Flavors: Food Insecurity in Our Community Under the Big Sky
Flavors Under the Big Sky shares the stories from the bounty of our region, but not everyone can savor the foods that are available to us here. In this month’s show, Dr. Ginny Mermel, founder and coordinator of Backpack Meals and Teen Pantries in Billings illuminated the challenges of food insecurities for some of the children in Yellowstone County. Lisa Lee, Director of Montana No Kid Hungry shared what issues and solutions are being implemented to resolve the problem in our state. Then Leslie “Josie” Cliff, Executive Director of Nakota Aniiih Economic Development provided the perspective of what is experienced in a smaller community such as Fort Belknap.
Ginny Mermel: Backpack Meals and Teen Pantries of Billings
“I was very surprise to learn the extent of childhood hunger,” Mermel said. “We call it food insecurity these days because it is more of a spectrum you may no necessarily be truly without food, but you may be filling up on very inexpensive low-calorie foods that aren’t nourishing the child for proper growth and development.”
When Mermel was asked by the school district to be a part of the newly formed health advisory council in 2006, she shared, “I quickly learned that about 24% of the kids in our school district at that time relied on free or reduced cost school meals.” Then in 2020, the number rose to just under 40% according to Mermel. People employed in low income earning jobs, “may be working harder than people earning twice as much but they aren’t earning enough to cover the cost of living.”
“The Backpack Meals and Teen Pantries programs are to meet the needs of the children that are in the free and reduced meal programs who may not be getting enough food on weekends and school holidays.”
Mermel mostly purchases food from the Montana Food Bank network and personally goes to the grocery store to buy items. “I do fund raising and wonderful community members raise funds n their own like the Yellowstone Rim Runners. They donate food from their Run! Turkey Run! Annual event.”
The food is stored in a warehouse and “my husband and I go in at least once a week” and Mermel and her husband check on the orders from the schools.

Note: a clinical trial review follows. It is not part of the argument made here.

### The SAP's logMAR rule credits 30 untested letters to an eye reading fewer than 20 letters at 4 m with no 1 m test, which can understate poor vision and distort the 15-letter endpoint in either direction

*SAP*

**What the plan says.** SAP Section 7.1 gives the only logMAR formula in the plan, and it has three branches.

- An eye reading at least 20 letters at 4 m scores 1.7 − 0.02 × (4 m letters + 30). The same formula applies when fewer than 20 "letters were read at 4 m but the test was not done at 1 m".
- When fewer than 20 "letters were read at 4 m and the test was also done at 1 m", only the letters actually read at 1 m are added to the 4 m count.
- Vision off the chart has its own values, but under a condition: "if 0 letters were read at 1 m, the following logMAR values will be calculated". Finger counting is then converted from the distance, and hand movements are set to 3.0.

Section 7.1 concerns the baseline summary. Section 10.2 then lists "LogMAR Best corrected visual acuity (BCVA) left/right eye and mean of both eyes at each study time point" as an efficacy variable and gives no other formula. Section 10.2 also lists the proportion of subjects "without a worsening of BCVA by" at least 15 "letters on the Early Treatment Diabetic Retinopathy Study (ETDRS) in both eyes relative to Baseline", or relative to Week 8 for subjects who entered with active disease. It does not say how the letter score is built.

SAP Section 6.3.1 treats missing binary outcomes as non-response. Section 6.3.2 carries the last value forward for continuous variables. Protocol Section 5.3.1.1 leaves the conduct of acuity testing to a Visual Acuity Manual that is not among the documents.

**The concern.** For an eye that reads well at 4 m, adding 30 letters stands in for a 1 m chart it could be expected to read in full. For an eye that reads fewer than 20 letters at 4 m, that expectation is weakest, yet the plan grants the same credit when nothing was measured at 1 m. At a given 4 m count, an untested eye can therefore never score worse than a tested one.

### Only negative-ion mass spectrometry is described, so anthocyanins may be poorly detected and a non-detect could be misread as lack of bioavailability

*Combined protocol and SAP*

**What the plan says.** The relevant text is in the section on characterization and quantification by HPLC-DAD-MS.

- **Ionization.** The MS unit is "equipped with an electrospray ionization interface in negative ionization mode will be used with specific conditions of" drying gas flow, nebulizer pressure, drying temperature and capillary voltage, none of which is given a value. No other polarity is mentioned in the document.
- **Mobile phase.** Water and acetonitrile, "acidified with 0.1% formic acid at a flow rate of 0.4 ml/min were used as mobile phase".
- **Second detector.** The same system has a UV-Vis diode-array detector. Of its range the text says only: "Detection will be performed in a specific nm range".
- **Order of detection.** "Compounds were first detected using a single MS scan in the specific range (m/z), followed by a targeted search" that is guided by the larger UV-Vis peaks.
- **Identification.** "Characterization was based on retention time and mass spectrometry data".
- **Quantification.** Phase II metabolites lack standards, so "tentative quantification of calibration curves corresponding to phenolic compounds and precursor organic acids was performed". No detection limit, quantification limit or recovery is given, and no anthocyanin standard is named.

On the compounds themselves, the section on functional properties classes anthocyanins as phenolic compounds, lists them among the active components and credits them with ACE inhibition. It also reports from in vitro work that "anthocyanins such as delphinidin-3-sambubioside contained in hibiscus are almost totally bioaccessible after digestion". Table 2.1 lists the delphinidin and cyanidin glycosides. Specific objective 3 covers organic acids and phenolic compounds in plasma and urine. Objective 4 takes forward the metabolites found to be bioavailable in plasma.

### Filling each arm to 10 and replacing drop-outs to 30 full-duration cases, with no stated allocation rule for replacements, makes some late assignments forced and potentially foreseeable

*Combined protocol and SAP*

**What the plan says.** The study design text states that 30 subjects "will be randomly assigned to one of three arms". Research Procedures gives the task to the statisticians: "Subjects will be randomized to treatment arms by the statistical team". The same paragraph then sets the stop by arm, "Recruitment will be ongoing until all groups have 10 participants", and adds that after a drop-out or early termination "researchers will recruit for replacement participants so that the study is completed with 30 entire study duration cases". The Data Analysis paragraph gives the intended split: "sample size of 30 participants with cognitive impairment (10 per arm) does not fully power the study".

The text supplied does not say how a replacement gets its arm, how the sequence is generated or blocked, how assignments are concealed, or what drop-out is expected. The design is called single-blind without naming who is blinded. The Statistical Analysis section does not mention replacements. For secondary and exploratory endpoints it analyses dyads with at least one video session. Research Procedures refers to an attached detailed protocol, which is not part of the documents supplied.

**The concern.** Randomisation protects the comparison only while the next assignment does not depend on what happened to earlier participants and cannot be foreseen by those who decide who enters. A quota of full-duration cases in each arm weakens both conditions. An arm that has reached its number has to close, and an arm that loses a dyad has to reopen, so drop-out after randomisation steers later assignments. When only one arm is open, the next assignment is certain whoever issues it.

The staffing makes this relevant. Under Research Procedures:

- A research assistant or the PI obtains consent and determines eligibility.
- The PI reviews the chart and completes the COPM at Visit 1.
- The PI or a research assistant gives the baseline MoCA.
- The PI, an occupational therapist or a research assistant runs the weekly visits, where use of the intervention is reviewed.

“The Backpack Meal program is a convenient way to send food home, prepacked ready to eat, shelf stable foods. We send it home with elementary school kids, and for the last three years, we’ve also sent food home for the children in the Rimrock Learning Center Preschool Program.” The food is usually in containers that can be easily opened by the children and can be eaten by themselves.
During the lunch hours on Thursday or Friday, “trusted staff members or school volunteers put backpack meals into the backpack of the child that needs the meals.”
For the older children, since 2011, “we have had pantries in the middle schools and high schools that have a selection of shelf stable food.” Mermel pointed out that often times the children may not have a functioning kitchen or even the equipment at home to cook.
“About 100 to 200 teens and tweens use the pantries each week, and the Backpack Meals program is currently feeding about 225 to 265.” The number fluctuates depending on whether there is a holiday during that week.
With the challenges of the COVID pandemic, Mermel encouraged people to “really think about supporting some of the basic efforts to have more local food in our community so some of the disruptions of the supply chains that have occurred would not be as difficult for us to overcome if we had more locally grown food. It could less expensive and certainly would be less taxing on the ecology.”
Lisa Lee: Montana No Kid Hungry